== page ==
In the course of delivering workshops to voluntary organisations on various topics related to business development, the topic of social investment often comes up. When it does, I notice myself tightening a little, often wondering how the conversation will go, and preparing to feel a little apologetic about what I will go on to say. I expect some of this communicates itself to my audience.
It’s not that I feel unable to talk competently about social investment – as is more often the case when I find myself tightening at workshops. That would perhaps be easier! It’s more a sense that whatever I might say could easily end up contributing to the unrealistic expectations amongst voluntary organisations, particularly smaller ones, about the opportunity that social investment truly presents to them. This is particularly the case when it comes to some of the more pie-in-the-sky visions projected onto the social impact bond concept.
Despite all of the buzz about social investment, I can’t help believing that it is unlikely to present realistic financing options in the near future to many of the organisations I liaise with.
I was first exposed to social investment when working on the Commission on Unclaimed Assets, set up in 2005 to make recommendations for the creation of a social investment bank. At this time, approximately eight years ago, we were already talking about the various challenges social investment posed to a sector culturally averse to taking on risky forms of borrowing. There was common recognition of an excess of supply of investment over demand, as is still the case today. Investors were struggling to get their money out of the door.
Today there is, of course, more that still needs to happen to develop the readiness of charities to take on social investment. However, the reason for my queasiness owes more to the fact that the range of social investment ‘products’ currently available remain out of the reach of many, if not most, voluntary organisations.
Organisations that are smaller in size (certainly below £1m) with uncertain revenue forecasts, few or no fixed assets and no culture of borrowing, need better terms than are currently available to incentivise them to take on investment. There need to be more flexible repayment periods, some blended grant element and more possibility of repayment holidays for investees in order to make investment viable. The social investor Venturesome has highlighted the desirability of some social investors targeting a net loss on their lending portfolio. At the very least, loan instruments need to function more like the way student loans used to work, in that you don’t need to pay them back until you are earning. Most of the finance currently available is closer to a commercial bank loan.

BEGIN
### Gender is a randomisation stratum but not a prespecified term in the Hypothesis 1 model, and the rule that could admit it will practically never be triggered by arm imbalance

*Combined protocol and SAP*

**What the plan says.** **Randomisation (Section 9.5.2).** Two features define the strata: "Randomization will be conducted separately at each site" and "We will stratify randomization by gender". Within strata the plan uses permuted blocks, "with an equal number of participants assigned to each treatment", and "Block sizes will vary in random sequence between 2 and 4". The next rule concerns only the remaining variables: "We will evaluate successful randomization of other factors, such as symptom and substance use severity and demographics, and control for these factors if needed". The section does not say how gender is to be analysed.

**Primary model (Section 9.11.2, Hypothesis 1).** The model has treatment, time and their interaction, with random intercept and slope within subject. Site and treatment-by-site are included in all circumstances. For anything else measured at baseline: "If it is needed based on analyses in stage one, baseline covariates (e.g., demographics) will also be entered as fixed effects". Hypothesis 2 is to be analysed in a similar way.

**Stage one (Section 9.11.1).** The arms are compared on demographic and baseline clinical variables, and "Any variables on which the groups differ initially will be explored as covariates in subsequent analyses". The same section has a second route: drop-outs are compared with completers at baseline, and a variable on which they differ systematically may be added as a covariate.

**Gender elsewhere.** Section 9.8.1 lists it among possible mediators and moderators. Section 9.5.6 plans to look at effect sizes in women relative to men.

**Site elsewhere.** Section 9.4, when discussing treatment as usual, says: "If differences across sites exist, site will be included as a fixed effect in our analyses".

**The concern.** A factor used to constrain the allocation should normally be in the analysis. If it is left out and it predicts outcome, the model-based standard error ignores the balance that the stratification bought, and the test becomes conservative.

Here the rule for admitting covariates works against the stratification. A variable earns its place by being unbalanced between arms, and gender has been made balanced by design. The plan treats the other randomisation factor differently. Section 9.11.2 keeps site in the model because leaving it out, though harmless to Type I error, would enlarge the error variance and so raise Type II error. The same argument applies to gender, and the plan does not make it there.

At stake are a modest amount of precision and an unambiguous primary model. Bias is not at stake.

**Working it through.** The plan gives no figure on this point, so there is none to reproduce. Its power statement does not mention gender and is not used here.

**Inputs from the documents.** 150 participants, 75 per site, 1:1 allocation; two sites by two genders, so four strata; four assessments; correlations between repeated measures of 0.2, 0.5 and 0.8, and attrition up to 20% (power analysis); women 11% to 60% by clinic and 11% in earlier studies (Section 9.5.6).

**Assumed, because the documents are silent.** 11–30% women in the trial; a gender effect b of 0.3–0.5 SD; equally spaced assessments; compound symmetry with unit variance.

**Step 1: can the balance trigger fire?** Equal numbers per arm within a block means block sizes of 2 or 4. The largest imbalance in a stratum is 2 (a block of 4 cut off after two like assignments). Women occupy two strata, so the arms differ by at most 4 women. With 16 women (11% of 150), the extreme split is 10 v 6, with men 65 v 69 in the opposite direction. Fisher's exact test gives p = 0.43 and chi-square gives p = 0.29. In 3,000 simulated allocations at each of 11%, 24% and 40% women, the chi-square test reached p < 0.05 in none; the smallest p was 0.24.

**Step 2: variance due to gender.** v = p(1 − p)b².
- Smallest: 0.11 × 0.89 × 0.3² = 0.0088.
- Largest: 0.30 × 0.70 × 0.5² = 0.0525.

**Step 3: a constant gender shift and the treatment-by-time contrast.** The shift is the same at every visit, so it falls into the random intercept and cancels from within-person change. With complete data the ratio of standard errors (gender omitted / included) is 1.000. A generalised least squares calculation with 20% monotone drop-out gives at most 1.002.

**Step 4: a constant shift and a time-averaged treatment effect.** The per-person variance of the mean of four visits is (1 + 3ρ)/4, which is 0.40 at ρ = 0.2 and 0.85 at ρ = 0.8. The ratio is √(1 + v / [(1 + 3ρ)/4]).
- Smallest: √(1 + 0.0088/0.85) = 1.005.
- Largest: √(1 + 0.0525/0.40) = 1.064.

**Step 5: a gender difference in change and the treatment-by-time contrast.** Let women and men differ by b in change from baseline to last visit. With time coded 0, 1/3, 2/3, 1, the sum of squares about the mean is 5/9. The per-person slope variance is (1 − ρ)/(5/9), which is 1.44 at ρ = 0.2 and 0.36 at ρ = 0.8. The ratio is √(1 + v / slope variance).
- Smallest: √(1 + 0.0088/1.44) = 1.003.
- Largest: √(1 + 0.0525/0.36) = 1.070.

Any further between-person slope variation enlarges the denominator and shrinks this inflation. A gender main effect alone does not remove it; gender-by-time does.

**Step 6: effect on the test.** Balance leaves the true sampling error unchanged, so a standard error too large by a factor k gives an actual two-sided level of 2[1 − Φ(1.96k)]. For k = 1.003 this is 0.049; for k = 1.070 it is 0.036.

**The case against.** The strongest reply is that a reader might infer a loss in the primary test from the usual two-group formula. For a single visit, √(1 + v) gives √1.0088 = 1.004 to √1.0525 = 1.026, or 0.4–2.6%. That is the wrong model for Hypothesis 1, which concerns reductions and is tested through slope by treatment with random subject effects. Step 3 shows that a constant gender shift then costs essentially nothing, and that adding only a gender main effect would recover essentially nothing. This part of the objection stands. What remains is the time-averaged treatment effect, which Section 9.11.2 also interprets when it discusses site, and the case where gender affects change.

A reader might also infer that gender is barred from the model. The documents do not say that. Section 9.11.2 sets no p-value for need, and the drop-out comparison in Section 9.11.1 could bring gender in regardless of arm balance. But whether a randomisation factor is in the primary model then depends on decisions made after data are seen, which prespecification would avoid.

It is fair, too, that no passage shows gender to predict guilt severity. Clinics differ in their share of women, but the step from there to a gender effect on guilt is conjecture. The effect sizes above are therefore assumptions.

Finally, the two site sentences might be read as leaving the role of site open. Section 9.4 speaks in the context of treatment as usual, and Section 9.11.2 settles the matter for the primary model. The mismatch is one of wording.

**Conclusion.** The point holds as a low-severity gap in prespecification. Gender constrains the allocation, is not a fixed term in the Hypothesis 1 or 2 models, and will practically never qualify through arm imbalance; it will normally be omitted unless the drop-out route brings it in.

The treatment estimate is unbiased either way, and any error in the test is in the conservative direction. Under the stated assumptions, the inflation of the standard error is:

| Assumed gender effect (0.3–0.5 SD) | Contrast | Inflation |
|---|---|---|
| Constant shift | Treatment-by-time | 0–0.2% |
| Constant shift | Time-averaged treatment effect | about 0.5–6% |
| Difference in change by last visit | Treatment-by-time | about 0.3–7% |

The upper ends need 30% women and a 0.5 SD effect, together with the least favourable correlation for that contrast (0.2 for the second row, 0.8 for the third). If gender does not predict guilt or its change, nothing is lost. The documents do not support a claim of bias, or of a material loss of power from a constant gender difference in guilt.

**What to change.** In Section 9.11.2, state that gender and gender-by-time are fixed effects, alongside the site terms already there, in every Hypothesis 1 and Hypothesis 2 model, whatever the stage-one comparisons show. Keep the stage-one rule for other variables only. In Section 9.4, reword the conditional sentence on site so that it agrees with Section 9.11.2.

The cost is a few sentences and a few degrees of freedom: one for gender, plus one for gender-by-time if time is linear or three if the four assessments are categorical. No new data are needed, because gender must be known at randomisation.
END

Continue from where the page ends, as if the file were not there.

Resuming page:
Challenges like this make the launch last week of another commission, led by Acevo and chaired by John Kingston, Venturesome’s founding chief executive, particularly timely. The Commission on Social Investment, “The Local Opportunity”, will explore the potential of social investment to make a tangible difference to organisations working in the west of London in boroughs that sit under the tri-borough area, and to the residents served by them.
Sir Stephen Bubb, Acevo’s chief executive, said at the launch of the commission that, “the conversation about social investment has tended to be dominated by the larger national providers like the Social Investment Business, Social Finance or Big Society Capital. This piece of work is ground-breaking and important in that it starts from the grassroots and works backwards to look at what kinds of finance would be most suitable and how this maps onto what is currently available locally.”
I am personally hopeful that this might be the start of a process leading to better alignment of investment supply.
John Gillespie is director of solutions at Acevo